A modern war ship.
Ships and storms in Gdynia.
The sailing ship Pomorza (now a floating restaurant).
Bar Pomorza - a sailing restauant.
The place where we stayed in town was a little strange too. It was booked on a popular booking site, but frankly there wasn't much choice as there were very few cheap rooms near the centre before the prices went up exponentially. First, we weren't able to find it! It was in a very unassuming apartment block with no obvious way in, but we eventually made contact with the owner and got in. The room itself wasn't very nice to be honest - the 2 beds weren't made properly and there was no towels or even toilet paper in the bathroom. We made do with this (by making the beds and going to the supermarket for the bog roll), and had a nice, solitary dinner on the rooftop terrace, which was dirty back came with a nice view. In the morning we grabbed an Uber and headed back to the train station, making our way back to Gdańsk for the main train back to Poznan. We checked train times and and worked out that if we caught the afternoon train back, we'd have time to do one more trip around the Old Town to get those perfectly lit morning shots that I had missed the first day. After getting my photos in, and being very satisfied with them indeed, we also had time to make a bus trip to see Gdańsk Westerplatte - the place where World War II started. We got information from the helpful staff at the Tourist Information office and jumped on a bumpy bus to the end of the Gdańsk peninsula too see the war memorial. The Battle of Westerplatte was one of the first battles in Germany's invasion of Poland, marking the start of World War II in Europe on September 1st 1939. Army, Naval and Air forces hit this place hard and all at once, in classic Blitzkrieg style, but the Poles were able to hold out for 7 days and 13 assaults. The Germans even used dive-bombing tactics and naval shelling to take this place, but even so the Polish people did a good job to last as long as they did. There are still remnants from the war, including big concrete bunkers for artillery guns and a concrete building that was used as a guardhouse, now in ruins from the bombing. A the end of the peninsular, there is a huge memorial, which is what everyone comes to see. Not much else to see, we took some photos, sat down for a while and thought about what it would have been like back in 1939, then left to get a snack before the bus back.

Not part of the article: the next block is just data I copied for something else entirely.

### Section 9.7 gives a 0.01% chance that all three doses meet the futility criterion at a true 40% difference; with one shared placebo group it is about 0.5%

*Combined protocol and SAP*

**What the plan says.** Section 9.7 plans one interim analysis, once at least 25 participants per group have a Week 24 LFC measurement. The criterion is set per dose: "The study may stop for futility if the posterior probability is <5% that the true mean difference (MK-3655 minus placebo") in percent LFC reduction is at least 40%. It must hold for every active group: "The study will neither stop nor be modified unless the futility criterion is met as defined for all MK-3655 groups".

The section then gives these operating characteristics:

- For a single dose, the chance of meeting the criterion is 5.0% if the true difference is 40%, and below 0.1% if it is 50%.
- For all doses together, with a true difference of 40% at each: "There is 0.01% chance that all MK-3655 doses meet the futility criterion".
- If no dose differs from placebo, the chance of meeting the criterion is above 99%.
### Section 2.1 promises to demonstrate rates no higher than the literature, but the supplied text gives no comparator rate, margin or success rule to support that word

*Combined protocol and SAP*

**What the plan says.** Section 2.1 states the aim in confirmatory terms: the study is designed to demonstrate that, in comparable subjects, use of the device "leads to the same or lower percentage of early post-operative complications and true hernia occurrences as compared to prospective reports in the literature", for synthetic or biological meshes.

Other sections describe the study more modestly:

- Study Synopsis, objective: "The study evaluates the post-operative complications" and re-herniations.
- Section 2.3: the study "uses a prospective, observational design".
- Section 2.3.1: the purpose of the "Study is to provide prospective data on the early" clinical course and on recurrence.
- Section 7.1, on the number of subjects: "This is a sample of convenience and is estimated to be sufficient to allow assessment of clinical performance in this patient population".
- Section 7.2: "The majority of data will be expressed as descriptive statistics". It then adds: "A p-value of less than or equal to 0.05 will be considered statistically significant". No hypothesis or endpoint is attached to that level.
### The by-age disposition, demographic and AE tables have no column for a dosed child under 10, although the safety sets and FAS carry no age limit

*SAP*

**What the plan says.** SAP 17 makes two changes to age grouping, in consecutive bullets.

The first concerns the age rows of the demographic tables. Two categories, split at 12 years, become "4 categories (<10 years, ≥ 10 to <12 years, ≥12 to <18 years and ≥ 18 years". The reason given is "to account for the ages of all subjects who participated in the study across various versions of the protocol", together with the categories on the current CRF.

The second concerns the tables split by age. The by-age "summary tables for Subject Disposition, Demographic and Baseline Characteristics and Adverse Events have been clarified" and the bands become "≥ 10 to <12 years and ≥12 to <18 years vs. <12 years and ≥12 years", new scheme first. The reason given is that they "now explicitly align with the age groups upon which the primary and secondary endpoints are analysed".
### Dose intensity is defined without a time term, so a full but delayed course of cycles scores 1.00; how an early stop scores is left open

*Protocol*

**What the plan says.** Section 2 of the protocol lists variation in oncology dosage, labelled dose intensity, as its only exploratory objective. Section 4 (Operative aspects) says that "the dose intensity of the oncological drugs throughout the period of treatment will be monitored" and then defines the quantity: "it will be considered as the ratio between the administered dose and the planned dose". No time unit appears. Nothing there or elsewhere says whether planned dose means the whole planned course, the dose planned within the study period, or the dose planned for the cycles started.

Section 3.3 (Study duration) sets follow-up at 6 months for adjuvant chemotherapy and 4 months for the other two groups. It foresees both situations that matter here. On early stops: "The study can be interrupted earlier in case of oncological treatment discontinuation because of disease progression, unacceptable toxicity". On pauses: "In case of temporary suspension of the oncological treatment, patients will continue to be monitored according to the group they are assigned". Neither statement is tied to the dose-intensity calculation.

Amusement park in Gdynia.
Bunkers at Westerplatte.
Westerplatte memorial site.
These last 3 days in the 3 cities were wonderful. Each city completely different from each other, each having their own charm and highlights. There wasn't anything bad I could really say about the whole trip to be honest - even the shitty hostel had its good points, and you have to laugh at the no toilet paper situation. My time in Poland was nearly up as well, so that was a sad note, but my time here had been well spent so far. I had a little more time left in Poznan to enjoy and then it would be back to Spain. Do widzenia polska i dziękuję!

War: Never Again (Nigdy więcej wojny).


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MyUncleTravellingMatt. August 2019.